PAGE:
What’s it about? Long ago, humanity was driven from exploring the seas by creatures called sirens. To defeat this invading force, they created a battle fleet of girls and young women imbued with the “power of battle ships.” However, an ideological split has divided the four nations of the world: should humanity use the power of Sirens or not?
Content Warning: NSFW screenshots.
Here is what I knew about Azur Lane prior to watching this episode: every so often, as I am pouring another ill-advised hour into the Revue Starlight mobile game, an ad will pop up and try to sell me on what appeared to be a wife-collecting game with prodigious jiggle physics and beach hijinks that involved photographing characters with a debatable amount of consent.
Here is what I know after twenty-two minutes of the anime: there is also military hardware porn in addition to the garden variety titties.
To be just a tiny bit fair to Azur Lane, the climactic fight looks pretty impressive once legendary battleship Enterprise gets involved. There’s also something interesting about the fact that Germany and Japan (sorry, “Iron Blood” and “Sakura Nation”) are portrayed as the invading antagonists of the episode while three of the four young protagonists we meet are from “Royal Navy” and “Eagle Nation.”
I’m not confident a show that named all its characters after real-life battleships and is clearly in love with its BANG ZOOM COOL combat scenes will be able to pull off the “War Bad” narrative it’s tentatively proposing (not without thoroughly undercutting itself, at least). But being able to portray one’s own nation as in the wrong—moreover, as a systemic issue rather than a few bad apples—is a higher bar than military fiction manages to regularly hit in just about any country.
Granted, Azur Lane is based on a Chinese mobile game, so its willingness to depict “Sakura Nation” as a villain likely has a lot to do with that. Still, the anime is being produced and aired in Japan by a Japanese animation studio and staff. So I’m willing to tip my hat ever so slightly for that, especially after the confused muddle that was Girly Air Force.
But that halfhearted praise is washed promptly out to sea by the show’s seedy camera. It would be one thing if this was about big ships waging war on one another, buoyed safely by chesticular flotation devices. Annoying, yes, but not really outside the genre this series is so clearly comfortable in. Except its protagonists are, like… eight. And the show treats them like this:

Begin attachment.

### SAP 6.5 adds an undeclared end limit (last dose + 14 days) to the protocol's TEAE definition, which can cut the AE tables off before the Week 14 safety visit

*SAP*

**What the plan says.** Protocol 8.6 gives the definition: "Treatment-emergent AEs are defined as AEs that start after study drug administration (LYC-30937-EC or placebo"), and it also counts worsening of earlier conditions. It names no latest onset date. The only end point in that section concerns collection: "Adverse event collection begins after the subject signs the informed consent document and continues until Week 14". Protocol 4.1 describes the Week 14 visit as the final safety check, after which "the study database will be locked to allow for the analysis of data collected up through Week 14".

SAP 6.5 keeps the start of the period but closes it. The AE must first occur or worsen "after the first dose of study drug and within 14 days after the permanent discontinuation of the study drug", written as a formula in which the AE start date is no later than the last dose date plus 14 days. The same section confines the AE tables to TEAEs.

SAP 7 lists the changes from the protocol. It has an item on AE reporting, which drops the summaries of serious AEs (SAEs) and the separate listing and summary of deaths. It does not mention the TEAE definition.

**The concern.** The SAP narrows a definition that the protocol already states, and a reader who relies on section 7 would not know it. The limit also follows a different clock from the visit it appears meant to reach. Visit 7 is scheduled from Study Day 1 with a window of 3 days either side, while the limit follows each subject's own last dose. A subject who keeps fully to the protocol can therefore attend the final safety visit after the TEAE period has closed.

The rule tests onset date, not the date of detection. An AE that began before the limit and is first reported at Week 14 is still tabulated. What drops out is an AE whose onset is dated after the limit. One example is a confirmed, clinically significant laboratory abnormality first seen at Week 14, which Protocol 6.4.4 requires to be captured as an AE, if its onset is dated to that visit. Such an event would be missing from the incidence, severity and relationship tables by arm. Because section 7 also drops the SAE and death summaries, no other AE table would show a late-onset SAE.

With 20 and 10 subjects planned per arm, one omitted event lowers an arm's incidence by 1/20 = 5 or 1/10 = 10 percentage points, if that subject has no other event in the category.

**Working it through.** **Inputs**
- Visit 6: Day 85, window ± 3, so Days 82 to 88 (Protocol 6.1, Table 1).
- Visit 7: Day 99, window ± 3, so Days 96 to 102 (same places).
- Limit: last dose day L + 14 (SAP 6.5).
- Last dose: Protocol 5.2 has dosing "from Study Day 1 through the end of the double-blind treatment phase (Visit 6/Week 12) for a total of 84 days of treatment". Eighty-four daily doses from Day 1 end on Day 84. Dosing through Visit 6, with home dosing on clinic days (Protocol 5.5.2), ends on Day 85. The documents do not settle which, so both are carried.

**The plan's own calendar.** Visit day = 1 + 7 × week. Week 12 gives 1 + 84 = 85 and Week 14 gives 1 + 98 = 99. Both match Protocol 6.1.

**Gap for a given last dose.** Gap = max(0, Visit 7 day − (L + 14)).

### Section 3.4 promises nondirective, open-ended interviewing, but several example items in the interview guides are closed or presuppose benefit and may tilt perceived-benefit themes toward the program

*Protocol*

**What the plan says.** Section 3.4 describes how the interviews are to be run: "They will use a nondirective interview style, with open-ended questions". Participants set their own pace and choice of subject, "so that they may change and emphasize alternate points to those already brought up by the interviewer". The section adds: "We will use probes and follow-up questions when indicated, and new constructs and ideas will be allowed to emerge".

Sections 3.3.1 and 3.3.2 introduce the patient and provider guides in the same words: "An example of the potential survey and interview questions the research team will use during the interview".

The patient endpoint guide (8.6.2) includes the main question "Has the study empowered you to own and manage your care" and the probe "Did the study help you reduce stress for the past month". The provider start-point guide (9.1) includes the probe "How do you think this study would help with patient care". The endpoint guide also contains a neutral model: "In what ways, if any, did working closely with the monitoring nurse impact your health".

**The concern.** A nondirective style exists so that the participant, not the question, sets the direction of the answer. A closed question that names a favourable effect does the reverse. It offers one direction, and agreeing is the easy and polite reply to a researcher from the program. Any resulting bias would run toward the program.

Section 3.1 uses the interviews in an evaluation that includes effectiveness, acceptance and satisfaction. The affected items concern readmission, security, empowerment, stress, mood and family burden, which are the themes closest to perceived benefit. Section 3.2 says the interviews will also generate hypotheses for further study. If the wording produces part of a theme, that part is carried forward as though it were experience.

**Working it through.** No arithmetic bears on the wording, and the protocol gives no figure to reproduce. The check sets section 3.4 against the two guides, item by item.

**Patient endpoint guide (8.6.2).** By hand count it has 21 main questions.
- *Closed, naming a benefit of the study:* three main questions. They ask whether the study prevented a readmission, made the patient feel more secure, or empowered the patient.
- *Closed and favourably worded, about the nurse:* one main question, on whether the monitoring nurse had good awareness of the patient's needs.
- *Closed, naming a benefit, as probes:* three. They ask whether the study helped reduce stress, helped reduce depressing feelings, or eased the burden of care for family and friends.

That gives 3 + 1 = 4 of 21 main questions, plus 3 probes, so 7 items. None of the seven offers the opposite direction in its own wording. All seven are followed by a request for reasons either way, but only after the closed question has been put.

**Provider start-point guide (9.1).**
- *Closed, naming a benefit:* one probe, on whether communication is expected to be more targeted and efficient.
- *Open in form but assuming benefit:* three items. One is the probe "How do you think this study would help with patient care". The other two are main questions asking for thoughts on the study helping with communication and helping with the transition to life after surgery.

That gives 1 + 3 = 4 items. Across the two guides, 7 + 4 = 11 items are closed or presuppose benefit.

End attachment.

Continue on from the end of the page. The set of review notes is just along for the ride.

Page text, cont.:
The bait Azur Lane was putting out to attract a certain kind of viewer tuned me out of any meager charms it might’ve had to offer, long before it doubled down with carefully rendered shots of the eight-year-old’s wet shirt clinging to her skin. Can’t wait for the deliberately obtuse argument about how consent laws don’t apply to battleships.
Even Funimation seemed to sense my seething ambivalence, as its player popped an “Are you still watching?” screen literally as the video was playing.
There are things we can’t take back, Funimation, however much we might want to. Like your Crunchyroll divorce. So I’ll just have to learn to live with your subpar video player and the underage panty shots it shoved into my eyeballs.
There are other minor problems, like the usual gacha adaptation sin of way, way too many characters; clunkily delivered exposition, and an embarrassingly stiff subtitle script. But they’re basically also-rans in this conversation.
Either you’re jazzed enough about the well-shot dogfighting that the other stuff is an acceptable payoff, or there’s not much to offer you here. The sweet release of the ocean deep cannot swallow me fast enough.
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